The creative writing/publishing/book selling business is hard work. It’s fulfilling if you, like me, have a drive for communication and teaching through written word. I have discovered, quite by accident, that I also find fulfillment in creating beautiful things with my hands. Some will gasp! Some may call me a turncoat! You see, I have long shunned crafting and I have been quite free with my opinions. I feel pressured when a group activity is accompanied by painting, gluing, or even sewing – I prefer visiting. I especially dislike painting!

I’ll admit, I’m more than surprised. Stringing the beads, focusing on creating an attractive pattern and even taking photos of the finished product seem to relax and clear my mind. It’s like hitting the refresh button on a web page that isn’t responding.

I’m concerned about one thing … might my books get lost amongst the colorful sparkly beaded creations? That could backfire, could it not?

Happy Creating!
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Guest Blogger: Nikki shares her Word of the Year

Guest Blogger, Nikki, is back today with an idea for making your New Year a success.  Nikki is an entrepreneur and owner of Bedhead Designs.  She is a homeschool mom who volunteers in her church and community. She recently helped her husband (and kids) remodel a very old and broken home. Thanks, Nikki, for taking time to share your thoughts with us!

Do you set New Year’s goals? I often set them…and come mid-February, I have forgotten all about them! Last year, I heard about a word of the year, and I thought it was brilliant! I could remember one word all year! Haha!

I hadn’t picked a word yet for this year.  I had all but given up because I hadn’t found one that felt right. Then, I read this amazing article. It’s called A Vow to 'Soften', So Your Loved Ones Can ShineSoften.  It spoke to my very core! Soften seemed to settle right in. When I thought the word, I felt myself letting go, softening.

One of my favorite lines in the article is: “I felt myself being less of a controlling manager and more of a peaceful nurturer. As my inner barriers weakened, my ability to respond more lovingly, more patiently, and more openly grew.” My children are homeschooled.   I love it, but it’s very time consuming, and can be frustrating when you are all things to everyone all the time! I feel this word, soften, is just the inspiration I need to be the mother, the woman, I want to be.  It’s easy to keep one word in the front of my mind. I can see it there, and when I’m interacting throughout the day, it can help guide me. I also plan to think of the things I CAN do. I’m so done with trying to ‘stop’ doing things. It is so hard to STOP, but it’s much easier to DO.  I can soften my tone.  I can take the time.  I can encourage.  I can be there. See how much better that feels? It’s really quite freeing!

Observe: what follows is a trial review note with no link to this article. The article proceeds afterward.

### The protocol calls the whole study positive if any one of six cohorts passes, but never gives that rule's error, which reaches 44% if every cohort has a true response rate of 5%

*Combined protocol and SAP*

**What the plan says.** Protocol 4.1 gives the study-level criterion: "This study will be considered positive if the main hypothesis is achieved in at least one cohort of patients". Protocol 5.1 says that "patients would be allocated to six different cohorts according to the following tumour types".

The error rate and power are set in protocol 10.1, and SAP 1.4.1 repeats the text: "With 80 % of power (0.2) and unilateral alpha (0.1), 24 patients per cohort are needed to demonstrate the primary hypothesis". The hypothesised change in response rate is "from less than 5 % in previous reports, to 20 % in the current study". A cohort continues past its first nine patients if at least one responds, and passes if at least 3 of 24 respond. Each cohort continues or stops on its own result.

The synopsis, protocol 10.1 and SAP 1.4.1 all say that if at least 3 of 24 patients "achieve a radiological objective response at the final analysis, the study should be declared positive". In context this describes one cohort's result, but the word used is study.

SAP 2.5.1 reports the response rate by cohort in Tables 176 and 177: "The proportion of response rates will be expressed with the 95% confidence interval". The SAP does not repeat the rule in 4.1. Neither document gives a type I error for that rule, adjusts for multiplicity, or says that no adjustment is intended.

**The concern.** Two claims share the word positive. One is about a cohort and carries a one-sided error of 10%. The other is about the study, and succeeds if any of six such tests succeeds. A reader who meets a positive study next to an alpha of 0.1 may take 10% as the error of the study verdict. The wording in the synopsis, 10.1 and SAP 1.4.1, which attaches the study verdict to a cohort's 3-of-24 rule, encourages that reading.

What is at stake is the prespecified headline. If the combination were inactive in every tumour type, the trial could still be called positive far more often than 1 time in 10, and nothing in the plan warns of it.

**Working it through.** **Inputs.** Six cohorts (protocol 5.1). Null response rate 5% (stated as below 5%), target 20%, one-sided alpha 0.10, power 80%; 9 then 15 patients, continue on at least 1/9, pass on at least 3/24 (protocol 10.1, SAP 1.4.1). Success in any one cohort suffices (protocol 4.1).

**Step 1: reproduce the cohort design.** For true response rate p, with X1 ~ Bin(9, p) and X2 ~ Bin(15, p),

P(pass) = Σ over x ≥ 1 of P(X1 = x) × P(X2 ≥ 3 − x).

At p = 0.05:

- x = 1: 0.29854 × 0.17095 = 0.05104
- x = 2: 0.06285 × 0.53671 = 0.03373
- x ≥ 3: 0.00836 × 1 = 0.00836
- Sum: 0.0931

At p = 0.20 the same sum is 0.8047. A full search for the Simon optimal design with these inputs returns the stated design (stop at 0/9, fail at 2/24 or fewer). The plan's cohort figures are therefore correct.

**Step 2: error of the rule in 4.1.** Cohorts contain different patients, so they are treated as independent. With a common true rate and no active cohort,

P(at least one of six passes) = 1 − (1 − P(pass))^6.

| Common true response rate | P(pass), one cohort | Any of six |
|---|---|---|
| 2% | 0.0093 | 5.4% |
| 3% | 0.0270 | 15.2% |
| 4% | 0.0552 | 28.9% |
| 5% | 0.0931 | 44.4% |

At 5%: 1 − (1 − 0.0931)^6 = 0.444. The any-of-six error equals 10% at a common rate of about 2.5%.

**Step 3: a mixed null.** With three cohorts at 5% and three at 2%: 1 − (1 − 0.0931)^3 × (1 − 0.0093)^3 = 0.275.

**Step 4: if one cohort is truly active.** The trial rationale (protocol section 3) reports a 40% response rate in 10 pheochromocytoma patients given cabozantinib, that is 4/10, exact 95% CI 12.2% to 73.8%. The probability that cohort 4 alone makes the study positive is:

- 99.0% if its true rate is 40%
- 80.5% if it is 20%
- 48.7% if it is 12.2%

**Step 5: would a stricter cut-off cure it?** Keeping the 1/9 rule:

This year will be my year to soften my rough edges and to make sure my loved ones know by deed, first, then word, that I love them.  I invite you to try a ‘word of the year’.  I think you will find it a great way to make positive changes in a softer, gentler way. (see, it’s right on the tip of my tongue!)

Follow Nikki @bedheaddesigns on Instagram and visit her Etsy shop!

Read Nikki's previous guest posts
Sharing Traditions
Follow Your Dreams

Visit my Guest Blogger page to get to know all my blogging friends.

Happy Running!
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Wednesday, January 20, 2016

A Lesson from the Ski Hill

I'm sharing this snow skiing story today from Milk Cans and Quilt Blocks. It's the season for skiing and it's always the season to learn a life lesson.  Enjoy!

Lucky Friday
An excerpt from Milk Cans and Quilt Blocks

I was only trying to show my niece and her daughters a good time at Bogus Basin Ski Resort.  The mountain I learned to ski upon.  The mountain we frequent a dozen times every year.  My Mountain!

Spring skiing is so great!  The weather is enjoyable.  Nobody cries to go indoors because they are freezing.  You can get a suntan.

Never mind there was a plane to catch.  Never mind there was a track meet to attend.  Never mind the snow was rapidly turning to slush.  It was Spring!  Spring skiing is so great!

Never mind I’m pushing fifty.  Never mind I decided to take an alternate route and six-year-old Shyan decided to go with me.  Never mind my cell phone was losing its charge.

Never mind I misjudged my location!  Never mind my brother-in-law is Director of Mountain Operations and would kill me if he had to send search and rescue!  Never mind, never mind, never mind!

But mind I did when I realized we had two choices.  We could take the path of least resistance and slide down into a gully that must come out somewhere.  I minded that I had seen others in that gully and I knew I didn’t want to be stuck in there.  Or … we could climb ever so slightly and come out on my favorite run.  Or so I thought!

Never mind my favorite run was two crests away!  Those crests were separated by ravines.

So up we climbed up … and down.  Then up … and down.  Shyan was beginning to show signs of panic.  This apparent from the ascent up the music scale and increase in volume of her cries of “Aunt Carol, where are we?” and “Aunt Carol, are we lost?”

“No Shyan, we aren’t lost.  We’re at Bogus Basin!”  That was all I was certain of – we were at Bogus Basin and Shyan had a plane to catch to visit her father in Seattle.  Oh, and I was also certain I didn’t know how I had led her to the place I had, nor how I would lead her out!  I hoped Shyan couldn’t hear the panic rising in my own voice.